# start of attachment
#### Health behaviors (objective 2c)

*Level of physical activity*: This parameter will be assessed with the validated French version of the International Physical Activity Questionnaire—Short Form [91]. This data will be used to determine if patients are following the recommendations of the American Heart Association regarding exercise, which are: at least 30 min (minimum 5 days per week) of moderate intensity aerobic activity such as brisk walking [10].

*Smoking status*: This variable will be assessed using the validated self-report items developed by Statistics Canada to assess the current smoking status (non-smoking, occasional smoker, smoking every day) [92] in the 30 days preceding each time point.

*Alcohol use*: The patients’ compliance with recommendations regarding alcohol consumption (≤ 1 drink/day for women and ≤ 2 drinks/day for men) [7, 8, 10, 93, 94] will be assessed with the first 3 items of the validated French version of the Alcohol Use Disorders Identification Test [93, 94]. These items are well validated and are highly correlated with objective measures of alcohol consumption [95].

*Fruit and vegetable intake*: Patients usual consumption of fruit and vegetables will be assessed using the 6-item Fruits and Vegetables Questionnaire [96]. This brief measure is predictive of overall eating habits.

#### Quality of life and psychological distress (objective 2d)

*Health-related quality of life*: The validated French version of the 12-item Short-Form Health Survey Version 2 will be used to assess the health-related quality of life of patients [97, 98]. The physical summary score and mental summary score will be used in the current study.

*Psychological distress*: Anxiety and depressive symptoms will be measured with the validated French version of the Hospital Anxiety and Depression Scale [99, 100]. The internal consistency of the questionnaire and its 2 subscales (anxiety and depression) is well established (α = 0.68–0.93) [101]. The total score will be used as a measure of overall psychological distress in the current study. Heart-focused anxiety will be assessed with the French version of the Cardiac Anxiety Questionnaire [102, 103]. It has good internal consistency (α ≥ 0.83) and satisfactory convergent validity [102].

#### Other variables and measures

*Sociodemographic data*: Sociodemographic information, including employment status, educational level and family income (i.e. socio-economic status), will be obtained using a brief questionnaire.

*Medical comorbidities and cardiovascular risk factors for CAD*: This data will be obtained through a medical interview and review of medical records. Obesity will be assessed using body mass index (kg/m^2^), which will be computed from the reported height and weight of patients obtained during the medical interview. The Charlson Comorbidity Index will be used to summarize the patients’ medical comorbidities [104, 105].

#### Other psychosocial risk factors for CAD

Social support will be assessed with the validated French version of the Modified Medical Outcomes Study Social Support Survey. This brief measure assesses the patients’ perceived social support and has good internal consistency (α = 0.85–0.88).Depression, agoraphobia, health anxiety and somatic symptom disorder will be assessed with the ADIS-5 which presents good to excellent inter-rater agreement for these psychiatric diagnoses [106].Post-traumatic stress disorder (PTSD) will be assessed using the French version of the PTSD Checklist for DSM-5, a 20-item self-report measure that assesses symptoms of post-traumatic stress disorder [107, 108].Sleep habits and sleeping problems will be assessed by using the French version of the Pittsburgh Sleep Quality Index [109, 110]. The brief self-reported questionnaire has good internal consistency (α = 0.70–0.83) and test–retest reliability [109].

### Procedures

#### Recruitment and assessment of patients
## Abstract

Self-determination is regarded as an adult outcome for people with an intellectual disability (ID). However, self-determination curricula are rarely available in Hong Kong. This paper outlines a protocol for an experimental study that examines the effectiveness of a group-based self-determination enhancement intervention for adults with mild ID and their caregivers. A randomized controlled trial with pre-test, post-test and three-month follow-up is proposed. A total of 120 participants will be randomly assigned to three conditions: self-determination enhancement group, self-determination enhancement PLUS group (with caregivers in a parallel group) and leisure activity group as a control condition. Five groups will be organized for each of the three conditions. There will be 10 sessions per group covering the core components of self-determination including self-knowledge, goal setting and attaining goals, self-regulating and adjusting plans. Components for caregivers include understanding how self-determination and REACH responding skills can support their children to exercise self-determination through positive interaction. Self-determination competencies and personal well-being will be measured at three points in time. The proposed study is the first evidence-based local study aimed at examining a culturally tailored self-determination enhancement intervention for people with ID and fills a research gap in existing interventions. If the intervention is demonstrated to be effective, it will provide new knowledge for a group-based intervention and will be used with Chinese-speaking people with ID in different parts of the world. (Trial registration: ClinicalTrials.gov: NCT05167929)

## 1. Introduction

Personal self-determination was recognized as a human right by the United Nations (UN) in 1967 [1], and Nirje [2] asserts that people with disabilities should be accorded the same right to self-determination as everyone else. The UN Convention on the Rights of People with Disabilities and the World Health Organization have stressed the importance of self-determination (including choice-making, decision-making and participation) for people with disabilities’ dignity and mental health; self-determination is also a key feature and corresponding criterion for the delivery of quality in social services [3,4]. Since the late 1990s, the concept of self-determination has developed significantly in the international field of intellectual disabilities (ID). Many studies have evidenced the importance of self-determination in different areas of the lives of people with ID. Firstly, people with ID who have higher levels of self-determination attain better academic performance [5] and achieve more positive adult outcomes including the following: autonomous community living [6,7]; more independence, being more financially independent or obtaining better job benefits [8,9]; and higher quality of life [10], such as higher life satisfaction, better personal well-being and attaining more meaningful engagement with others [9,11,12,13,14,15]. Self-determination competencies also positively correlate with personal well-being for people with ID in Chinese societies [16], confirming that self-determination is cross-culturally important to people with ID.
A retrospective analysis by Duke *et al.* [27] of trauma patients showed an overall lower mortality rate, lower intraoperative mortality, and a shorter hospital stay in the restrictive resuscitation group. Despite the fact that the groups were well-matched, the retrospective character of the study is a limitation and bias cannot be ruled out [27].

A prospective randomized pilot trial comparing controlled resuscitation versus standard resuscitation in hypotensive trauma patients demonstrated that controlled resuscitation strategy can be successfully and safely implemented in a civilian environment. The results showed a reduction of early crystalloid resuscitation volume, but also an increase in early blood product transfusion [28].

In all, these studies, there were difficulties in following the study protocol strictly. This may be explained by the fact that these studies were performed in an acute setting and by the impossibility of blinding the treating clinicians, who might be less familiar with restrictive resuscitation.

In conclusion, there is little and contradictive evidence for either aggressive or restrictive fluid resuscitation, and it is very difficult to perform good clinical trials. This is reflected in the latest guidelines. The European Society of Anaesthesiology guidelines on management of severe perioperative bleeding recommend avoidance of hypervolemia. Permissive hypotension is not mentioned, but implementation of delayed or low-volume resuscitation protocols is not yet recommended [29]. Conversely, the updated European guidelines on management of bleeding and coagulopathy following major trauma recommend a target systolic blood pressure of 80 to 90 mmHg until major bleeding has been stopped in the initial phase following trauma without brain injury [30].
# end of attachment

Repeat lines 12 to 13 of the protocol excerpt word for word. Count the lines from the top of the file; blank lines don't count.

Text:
#### Other psychosocial risk factors for CAD

Social support will be assessed with the validated French version of the Modified Medical Outcomes Study Social Support Survey. This brief measure assesses the patients’ perceived social support and has good internal consistency (α = 0.85–0.88).Depression, agoraphobia, health anxiety and somatic symptom disorder will be assessed with the ADIS-5 which presents good to excellent inter-rater agreement for these psychiatric diagnoses [106].Post-traumatic stress disorder (PTSD) will be assessed using the French version of the PTSD Checklist for DSM-5, a 20-item self-report measure that assesses symptoms of post-traumatic stress disorder [107, 108].Sleep habits and sleeping problems will be assessed by using the French version of the Pittsburgh Sleep Quality Index [109, 110]. The brief self-reported questionnaire has good internal consistency (α = 0.70–0.83) and test–retest reliability [109].